Keep Talking, They Can Hear Us!


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The NASS delegation at Chatham House, London. 27th February 2013

During the course of an interactive session with members of the Nigerian National Assembly (NASS) ad-hoc Constitution Review committee, at the Royal Institute of International Affairs, the NASS delegation alluded severally to the power of Facebook and Twitter in engagement on national issues. The Deputy Speaker of the House of Representatives, RT Hon. Emeka Ihedioha encouraged Nigerians to continue using Facebook and Twitter to deliberate on national issues rather than “abusing each other”, at least with reference to the Constitution review. And this got me thinking: so they can hear the voices on social media, they can hear the “children of anger“.

Apparently, the tweeting, Facebook posts and groups, blogs, online news and other social media tools through which many of us are able to articulate our views and general feelings towards national issues, policies, corruption, national disasters and so on is not in futility as some would like to think. Not only does this admission by the NASS delegation reinforce this, but recall, President Jonathan last year, said he was the “most criticised President” in the world, implicitly referring to the critical social media voices of Nigeria. Jonathan’s spokesperson Dr. Reuben Abati also acknowledged, albeit derisively, the increasingly loud and critical voices of young Nigerians referring to us as the “…idle and idling, twittering, collective children of anger“.

Yes, we are angry, as any sane person remotely interested in the progress of Nigeria should be, and we are pouring our hearts out in many ways via social and new media tools. Even better, our voices are no longer chattering meaningless noises to those whom it is aimed for, the voices are audible and real. Our leaders can hear us, make no mistake about that. Whether they use their own social media accounts, or deploy their army of Special Assistants to trawl through cyberspace, they can hear us, even though hearing does not necessarily equate to listening. The latter connotes a two-way communication and an implicit obligation on the part of the listener to respond or act on the information they are receiving.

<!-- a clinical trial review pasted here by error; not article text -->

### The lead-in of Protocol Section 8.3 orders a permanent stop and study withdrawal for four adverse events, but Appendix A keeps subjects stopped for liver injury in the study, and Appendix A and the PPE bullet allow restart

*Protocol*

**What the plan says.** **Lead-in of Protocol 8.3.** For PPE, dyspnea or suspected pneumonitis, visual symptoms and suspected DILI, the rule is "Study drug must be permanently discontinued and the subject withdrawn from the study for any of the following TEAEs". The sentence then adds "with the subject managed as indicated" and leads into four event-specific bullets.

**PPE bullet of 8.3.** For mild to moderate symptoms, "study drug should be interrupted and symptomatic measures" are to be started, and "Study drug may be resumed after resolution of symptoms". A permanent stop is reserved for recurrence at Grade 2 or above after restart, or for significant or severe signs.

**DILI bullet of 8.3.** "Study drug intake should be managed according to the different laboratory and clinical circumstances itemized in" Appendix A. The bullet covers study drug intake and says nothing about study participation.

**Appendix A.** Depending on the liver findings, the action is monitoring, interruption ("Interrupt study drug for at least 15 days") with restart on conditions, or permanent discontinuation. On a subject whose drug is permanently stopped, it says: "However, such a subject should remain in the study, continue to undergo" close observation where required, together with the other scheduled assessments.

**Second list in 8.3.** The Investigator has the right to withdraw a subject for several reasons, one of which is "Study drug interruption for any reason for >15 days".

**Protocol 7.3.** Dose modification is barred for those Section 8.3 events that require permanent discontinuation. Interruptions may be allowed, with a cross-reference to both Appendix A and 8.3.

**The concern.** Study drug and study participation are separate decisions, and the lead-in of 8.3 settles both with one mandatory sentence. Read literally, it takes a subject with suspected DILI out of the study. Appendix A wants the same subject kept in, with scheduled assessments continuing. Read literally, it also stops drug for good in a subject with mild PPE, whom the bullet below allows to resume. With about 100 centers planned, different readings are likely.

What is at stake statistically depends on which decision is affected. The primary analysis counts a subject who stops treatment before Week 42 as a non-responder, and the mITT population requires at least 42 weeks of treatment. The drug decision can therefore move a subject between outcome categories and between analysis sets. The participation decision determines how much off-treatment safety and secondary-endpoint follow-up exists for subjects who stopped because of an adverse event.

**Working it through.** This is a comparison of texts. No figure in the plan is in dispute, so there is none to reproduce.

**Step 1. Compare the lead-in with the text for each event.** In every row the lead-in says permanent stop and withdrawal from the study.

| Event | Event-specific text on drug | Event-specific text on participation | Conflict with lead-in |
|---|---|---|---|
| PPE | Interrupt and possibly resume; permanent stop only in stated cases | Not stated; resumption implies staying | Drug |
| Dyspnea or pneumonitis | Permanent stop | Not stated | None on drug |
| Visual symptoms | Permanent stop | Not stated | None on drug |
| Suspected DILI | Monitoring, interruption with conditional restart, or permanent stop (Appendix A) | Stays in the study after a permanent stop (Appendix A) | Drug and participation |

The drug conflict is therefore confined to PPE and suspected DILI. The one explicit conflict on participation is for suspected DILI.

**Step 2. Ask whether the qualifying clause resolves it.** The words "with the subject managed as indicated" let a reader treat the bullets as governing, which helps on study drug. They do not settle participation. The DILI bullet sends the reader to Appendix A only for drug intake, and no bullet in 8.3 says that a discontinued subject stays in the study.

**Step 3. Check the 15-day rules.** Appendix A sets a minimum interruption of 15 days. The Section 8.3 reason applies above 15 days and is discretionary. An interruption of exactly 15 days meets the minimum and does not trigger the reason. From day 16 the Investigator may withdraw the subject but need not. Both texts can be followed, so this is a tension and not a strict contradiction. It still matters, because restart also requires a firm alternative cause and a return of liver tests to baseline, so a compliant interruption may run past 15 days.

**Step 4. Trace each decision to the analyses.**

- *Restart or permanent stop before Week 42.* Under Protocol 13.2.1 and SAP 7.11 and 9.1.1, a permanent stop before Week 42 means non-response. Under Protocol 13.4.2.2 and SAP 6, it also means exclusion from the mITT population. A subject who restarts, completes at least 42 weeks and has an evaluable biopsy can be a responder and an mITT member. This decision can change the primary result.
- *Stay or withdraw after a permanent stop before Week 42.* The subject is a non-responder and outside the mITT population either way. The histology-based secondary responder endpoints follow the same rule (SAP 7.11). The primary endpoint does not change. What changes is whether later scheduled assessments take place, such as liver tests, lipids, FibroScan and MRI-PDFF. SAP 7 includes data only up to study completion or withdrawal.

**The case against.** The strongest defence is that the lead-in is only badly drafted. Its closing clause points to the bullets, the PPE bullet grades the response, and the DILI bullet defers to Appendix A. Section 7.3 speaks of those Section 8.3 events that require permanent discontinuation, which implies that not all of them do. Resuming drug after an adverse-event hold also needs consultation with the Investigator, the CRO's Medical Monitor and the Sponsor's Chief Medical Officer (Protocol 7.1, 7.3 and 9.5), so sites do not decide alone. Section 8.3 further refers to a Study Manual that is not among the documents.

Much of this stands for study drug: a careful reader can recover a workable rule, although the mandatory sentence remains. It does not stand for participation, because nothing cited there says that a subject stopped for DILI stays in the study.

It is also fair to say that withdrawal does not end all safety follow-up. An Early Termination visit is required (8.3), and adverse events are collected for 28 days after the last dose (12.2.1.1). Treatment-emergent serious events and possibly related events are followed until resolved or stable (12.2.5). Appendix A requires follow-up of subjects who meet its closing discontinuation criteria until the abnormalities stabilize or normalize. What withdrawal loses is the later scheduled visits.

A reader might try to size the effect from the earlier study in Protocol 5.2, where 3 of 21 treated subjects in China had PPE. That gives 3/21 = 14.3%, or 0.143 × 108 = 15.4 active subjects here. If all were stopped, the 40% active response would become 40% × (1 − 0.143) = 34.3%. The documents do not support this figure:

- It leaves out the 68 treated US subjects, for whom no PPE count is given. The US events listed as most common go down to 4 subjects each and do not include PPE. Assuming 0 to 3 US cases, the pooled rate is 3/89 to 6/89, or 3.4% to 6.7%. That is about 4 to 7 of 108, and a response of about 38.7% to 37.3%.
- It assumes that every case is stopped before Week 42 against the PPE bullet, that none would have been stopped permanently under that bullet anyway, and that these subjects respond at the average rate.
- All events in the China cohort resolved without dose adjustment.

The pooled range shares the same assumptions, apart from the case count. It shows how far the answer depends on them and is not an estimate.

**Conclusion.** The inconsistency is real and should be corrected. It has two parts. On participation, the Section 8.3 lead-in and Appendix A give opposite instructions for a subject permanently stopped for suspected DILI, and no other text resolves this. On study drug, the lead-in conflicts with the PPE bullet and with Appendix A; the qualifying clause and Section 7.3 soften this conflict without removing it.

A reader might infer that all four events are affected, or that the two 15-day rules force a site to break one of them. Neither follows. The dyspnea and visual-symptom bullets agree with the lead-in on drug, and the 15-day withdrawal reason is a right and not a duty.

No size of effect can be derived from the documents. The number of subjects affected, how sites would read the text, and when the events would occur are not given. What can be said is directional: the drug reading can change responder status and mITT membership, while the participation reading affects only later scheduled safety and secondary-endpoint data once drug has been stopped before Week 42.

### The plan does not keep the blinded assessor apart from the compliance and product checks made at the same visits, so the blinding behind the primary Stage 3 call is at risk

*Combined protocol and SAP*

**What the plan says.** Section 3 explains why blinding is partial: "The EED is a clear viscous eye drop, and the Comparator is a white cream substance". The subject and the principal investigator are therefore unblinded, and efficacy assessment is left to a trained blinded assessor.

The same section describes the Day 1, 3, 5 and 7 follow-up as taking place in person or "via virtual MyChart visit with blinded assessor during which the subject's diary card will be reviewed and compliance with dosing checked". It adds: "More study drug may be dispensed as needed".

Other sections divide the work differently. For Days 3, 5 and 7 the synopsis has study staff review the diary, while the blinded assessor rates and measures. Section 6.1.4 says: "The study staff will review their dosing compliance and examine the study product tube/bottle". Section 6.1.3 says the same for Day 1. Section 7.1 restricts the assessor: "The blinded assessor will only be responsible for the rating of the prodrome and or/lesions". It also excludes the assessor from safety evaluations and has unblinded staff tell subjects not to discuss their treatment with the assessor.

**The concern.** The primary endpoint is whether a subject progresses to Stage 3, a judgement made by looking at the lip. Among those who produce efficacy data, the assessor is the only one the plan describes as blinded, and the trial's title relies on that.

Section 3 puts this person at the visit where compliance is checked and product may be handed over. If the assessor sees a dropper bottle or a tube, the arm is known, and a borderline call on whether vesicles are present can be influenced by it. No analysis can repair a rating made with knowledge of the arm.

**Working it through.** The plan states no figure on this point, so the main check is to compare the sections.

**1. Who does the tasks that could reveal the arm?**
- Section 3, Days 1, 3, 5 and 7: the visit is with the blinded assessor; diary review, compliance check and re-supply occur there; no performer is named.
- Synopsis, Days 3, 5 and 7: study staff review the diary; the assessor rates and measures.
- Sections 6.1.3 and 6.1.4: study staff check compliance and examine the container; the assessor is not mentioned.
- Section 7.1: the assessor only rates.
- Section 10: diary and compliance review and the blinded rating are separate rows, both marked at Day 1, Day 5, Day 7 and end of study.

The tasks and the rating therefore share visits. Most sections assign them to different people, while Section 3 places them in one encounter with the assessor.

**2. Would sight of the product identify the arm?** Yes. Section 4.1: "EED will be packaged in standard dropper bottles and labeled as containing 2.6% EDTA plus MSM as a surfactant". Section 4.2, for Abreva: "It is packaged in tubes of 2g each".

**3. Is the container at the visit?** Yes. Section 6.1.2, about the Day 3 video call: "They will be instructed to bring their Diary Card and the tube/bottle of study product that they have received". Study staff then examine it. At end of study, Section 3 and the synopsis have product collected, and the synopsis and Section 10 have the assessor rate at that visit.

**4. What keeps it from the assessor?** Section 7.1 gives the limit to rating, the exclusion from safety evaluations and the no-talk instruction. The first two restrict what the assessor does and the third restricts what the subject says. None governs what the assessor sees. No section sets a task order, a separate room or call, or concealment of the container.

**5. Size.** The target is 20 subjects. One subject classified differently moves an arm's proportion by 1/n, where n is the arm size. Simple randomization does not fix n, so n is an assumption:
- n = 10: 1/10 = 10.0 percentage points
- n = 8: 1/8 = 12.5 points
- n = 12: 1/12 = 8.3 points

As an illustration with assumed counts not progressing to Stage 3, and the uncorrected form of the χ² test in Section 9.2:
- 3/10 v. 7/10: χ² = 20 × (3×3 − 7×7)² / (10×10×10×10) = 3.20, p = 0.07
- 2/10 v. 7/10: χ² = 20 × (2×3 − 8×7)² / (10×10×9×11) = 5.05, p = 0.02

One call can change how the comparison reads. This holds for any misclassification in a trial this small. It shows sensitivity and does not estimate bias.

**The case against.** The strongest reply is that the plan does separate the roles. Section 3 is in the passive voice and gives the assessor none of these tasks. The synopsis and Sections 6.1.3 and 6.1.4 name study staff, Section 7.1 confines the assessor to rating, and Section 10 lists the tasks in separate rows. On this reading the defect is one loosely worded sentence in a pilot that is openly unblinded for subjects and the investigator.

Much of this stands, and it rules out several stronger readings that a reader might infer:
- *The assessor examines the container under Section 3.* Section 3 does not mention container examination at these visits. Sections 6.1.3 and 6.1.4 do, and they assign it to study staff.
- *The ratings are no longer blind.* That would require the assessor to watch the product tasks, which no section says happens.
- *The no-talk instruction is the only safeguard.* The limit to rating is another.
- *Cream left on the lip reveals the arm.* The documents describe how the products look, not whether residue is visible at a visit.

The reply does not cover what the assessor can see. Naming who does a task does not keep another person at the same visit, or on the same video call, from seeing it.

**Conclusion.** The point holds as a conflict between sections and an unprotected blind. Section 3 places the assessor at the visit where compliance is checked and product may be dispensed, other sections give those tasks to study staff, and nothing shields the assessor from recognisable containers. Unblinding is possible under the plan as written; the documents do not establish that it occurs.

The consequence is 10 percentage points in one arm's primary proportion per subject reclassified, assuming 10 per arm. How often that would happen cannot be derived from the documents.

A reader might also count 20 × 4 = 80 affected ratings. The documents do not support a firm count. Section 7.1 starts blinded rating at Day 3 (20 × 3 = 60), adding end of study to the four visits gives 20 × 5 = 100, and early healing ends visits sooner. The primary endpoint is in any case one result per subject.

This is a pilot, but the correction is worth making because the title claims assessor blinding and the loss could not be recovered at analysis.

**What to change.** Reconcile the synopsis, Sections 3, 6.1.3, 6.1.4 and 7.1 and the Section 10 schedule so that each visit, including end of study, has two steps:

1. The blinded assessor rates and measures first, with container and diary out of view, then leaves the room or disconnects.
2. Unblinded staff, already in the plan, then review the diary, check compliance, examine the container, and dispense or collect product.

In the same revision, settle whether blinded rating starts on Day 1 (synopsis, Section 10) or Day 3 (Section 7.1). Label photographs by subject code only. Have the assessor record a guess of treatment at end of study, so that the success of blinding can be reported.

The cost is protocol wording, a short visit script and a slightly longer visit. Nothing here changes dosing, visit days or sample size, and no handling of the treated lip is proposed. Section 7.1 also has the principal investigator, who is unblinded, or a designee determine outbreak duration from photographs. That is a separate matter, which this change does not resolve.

The onus thus is on us, to move to the next phase, to ensure our voices are not only heard, but that our leaders listen, and that the voices translate into effective demands for transparency and accountability at the national level but importantly, at the sub-national level. We need to use our 45million strong internet population according to the World Internet Statistics (2011 figures) to focus less on unfounded, hateful, unsubstantiated, malicious and mindless chatter and focus more on productive engagement with one another. Sharing gory pictures of unverified crime scenes, unconfirmed rumours of religious or ethnic violence, distasteful jokes stereotyping other faiths or ethnic groups and being reflexively antagonistic and needlessly suspicious of anything-government-related with little logic or few facts, is unproductive.

Social and new media tools provide a unique opportunity — they have widened the democratic space, no voice or opinion can be marginalised anymore within this sphere of discourse. Let’s use this opportunity well, let’s keep engaging in productive talk because they can hear us!